On March 30, the World Health Organization (WHO) released a statement from their world headquarters in Geneva, Switzerland that “Depression is the leading cause of ill health and disability worldwide.” This is a shocking announcement.
Probably most of us would have guessed smoking or heart disease or cancer was the biggest cause of ill health and disability, but no. The WHO also noted that, while the rate of cancer and heart disease is falling in many countries, that the rate of depression has risen more than 18% in the ten-year period from 2005 to 2015.
Depression is expensive for governments
The WHO advises that countries worried about their budgets should start thinking about what depression costs them. Depressed people are less likely to find work or be productive in their work; more likely to miss work; more likely to get physically sick (and use expensive health resources); get addicted to alcohol, heroin and crack, fueling more crime and even more expense (and fear) for everyone.
Investing in mental health is a wise investment
The WHO says that for every USD 1 invested in treatment for depression and anxiety gives a return of USD 4 in “better health and ability to work”. So for governments to invest in mental health resources is a smart investment. But while mental health professionals understand this, politicians are moving in the other direction, and, during times of budget deficits, are often moving to cut budgets for mental health. This is exactly the wrong approach. More resources, not less, should be invested in mental health, or countries will suffer even more budgetary problems related to health costs.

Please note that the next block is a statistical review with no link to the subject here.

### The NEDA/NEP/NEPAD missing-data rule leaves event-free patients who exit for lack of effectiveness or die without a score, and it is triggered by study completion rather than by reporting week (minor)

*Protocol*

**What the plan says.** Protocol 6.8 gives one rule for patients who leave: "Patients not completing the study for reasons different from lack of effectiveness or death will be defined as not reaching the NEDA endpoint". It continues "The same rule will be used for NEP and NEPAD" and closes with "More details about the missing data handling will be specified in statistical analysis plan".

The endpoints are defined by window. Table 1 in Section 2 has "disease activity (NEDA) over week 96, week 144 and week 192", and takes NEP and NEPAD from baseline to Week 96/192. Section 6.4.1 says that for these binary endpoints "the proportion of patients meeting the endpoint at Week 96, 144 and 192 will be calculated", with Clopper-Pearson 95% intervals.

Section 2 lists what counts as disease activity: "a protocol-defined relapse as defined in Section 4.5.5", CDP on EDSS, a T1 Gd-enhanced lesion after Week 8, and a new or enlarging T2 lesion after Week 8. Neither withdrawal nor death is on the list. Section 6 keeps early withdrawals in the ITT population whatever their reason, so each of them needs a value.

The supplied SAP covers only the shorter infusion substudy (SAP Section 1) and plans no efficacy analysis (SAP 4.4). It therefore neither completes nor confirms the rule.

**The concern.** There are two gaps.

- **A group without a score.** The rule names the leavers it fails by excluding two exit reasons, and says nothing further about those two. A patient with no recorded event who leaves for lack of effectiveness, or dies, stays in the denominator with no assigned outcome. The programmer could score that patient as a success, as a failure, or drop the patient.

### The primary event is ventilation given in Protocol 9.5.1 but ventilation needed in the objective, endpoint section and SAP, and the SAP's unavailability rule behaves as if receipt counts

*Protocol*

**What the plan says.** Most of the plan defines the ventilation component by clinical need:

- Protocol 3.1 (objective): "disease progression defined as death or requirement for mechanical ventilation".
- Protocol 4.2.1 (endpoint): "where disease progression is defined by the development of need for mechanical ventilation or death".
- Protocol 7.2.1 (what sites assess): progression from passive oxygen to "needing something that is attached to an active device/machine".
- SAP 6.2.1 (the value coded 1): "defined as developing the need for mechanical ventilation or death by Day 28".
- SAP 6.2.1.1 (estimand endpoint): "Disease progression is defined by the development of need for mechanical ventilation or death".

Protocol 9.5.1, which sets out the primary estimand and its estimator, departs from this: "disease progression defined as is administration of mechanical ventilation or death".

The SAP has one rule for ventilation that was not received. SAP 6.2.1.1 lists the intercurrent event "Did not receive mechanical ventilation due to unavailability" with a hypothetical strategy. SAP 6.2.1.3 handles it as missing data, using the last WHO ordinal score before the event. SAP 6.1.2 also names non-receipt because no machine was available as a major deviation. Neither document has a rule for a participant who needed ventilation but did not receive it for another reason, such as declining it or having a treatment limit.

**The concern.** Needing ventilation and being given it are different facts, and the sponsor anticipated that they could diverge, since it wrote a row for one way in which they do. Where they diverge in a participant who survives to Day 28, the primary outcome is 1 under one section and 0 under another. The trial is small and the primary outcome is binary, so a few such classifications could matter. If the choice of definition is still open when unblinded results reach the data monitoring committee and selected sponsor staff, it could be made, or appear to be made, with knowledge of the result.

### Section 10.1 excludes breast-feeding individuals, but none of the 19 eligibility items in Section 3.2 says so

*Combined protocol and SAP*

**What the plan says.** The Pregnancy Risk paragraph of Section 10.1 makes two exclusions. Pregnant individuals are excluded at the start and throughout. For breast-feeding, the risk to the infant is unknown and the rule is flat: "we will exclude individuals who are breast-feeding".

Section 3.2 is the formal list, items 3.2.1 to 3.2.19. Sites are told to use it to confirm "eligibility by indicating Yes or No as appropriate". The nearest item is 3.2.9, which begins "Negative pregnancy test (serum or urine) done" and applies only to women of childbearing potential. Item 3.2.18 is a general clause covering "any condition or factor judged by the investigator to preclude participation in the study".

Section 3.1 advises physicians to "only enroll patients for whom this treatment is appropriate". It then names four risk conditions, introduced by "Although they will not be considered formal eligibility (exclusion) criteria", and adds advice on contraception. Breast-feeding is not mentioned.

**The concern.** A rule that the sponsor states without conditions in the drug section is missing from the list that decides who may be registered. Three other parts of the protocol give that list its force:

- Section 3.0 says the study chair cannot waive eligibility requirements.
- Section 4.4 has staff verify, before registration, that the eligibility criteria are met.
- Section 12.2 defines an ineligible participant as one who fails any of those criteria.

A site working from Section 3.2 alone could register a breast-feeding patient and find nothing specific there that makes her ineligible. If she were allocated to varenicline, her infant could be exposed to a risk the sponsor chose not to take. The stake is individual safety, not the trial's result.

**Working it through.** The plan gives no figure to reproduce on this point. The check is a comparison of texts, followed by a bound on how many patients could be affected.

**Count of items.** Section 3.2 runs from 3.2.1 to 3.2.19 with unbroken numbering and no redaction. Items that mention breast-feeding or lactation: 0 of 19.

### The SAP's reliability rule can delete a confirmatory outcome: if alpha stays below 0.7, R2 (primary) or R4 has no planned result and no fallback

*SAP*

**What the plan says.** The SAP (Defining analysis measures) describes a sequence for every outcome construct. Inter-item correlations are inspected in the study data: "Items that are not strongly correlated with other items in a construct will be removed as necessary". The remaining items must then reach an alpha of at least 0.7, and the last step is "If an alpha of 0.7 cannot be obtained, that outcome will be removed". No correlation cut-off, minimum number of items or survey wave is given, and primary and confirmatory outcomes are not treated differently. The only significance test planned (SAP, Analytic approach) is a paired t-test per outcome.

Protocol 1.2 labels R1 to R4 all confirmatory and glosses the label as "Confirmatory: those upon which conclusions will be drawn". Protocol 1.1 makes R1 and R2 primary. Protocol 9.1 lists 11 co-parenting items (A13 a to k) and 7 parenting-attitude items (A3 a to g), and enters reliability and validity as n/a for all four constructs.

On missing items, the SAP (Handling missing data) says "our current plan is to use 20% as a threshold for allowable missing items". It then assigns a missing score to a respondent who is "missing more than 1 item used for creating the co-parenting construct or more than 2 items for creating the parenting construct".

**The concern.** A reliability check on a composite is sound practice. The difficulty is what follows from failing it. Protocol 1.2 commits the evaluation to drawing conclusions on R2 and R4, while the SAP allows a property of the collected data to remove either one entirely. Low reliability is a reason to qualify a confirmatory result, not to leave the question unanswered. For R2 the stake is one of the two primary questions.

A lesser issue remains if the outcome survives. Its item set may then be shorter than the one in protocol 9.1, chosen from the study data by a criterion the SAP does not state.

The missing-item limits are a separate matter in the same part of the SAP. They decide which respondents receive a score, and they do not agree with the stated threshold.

Few people are being treated
Because many governments believe that mental health is a luxury, most people, especially those without the financial resources, are not receiving the help they urgently need. The WHO estimates that in high-income countries, only about 50% of people who need treatment get treatment. In lower income countries, the rate is much lower.
Why depression causes illness and disability
The WHO report notes that not only does depression increase the rate of substance abuse disorders (alcohol, drugs) and suicide, but also strongly contributes to a higher risk of heart disease and diabetes. One of the principal triggers for many chronic diseases is depression and anxiety. Mental distress can either start or worsen many conditions; many experts believe that even cancer, from a depressed immune system, can in many cases have mental distress as a contributing factor.
Symptoms of depression
The WHO says “people with depression normally have several of the following: a loss of energy; a change in appetite; sleeping more or less; anxiety; reduced concentration; indecisiveness; restlessness; feelings of worthlessness, guilt, or hopelessness; and thoughts of self-harm or suicide.”
Depression is very treatable
If you or someone close to you is depressed, the WHO suggests the first approach for treatment and recovery is to talk to someone you trust. And while starting an exercise program can help many people with depression, usually treatment requires talking to a mental health professional, or taking medications, or a combination of both.
It’s time that all of us—individuals and governments—wake up to this issue and take action. It is costing us too much money and too much personal suffering.
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